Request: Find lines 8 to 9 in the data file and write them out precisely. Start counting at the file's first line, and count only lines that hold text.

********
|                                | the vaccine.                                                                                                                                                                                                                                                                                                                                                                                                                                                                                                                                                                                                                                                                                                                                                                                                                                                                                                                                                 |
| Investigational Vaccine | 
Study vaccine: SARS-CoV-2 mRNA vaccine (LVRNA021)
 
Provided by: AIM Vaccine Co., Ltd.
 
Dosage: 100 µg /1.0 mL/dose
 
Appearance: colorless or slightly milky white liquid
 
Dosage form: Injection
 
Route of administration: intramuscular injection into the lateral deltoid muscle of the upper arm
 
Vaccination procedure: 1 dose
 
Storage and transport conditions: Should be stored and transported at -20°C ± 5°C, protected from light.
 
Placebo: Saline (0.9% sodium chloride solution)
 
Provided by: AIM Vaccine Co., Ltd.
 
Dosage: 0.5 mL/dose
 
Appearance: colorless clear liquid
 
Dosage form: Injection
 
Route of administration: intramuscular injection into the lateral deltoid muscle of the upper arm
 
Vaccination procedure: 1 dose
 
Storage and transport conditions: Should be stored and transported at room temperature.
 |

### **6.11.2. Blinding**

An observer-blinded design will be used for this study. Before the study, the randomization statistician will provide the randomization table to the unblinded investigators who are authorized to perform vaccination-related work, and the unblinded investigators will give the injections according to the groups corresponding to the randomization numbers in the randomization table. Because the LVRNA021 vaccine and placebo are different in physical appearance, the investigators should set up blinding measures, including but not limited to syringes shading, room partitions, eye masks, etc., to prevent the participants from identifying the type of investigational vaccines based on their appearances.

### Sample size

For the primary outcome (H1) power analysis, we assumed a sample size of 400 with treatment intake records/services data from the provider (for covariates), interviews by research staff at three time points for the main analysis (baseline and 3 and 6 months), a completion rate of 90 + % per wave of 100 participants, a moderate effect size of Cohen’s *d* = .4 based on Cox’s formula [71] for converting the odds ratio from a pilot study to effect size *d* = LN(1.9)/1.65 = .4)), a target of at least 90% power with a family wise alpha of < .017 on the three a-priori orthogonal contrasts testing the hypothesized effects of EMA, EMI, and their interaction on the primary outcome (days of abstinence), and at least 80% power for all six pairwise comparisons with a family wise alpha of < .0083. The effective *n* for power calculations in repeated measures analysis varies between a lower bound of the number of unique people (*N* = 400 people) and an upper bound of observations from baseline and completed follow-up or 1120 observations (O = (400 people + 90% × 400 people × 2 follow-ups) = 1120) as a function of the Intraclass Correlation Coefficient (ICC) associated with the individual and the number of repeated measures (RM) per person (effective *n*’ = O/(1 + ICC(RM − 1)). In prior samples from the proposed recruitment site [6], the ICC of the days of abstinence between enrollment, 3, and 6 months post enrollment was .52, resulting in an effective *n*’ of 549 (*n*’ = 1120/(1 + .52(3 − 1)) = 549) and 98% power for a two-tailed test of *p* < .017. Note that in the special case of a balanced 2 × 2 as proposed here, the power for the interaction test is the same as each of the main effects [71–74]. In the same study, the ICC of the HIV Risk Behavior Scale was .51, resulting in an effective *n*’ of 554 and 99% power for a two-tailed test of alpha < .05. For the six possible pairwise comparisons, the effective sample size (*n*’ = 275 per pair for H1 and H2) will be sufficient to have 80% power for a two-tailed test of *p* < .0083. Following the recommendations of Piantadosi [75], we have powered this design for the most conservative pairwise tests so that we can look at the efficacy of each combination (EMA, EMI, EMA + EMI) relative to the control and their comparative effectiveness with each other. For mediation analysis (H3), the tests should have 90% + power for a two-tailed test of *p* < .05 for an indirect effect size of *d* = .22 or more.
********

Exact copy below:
Route of administration: intramuscular injection into the lateral deltoid muscle of the upper arm
 
Vaccination procedure: 1 dose
 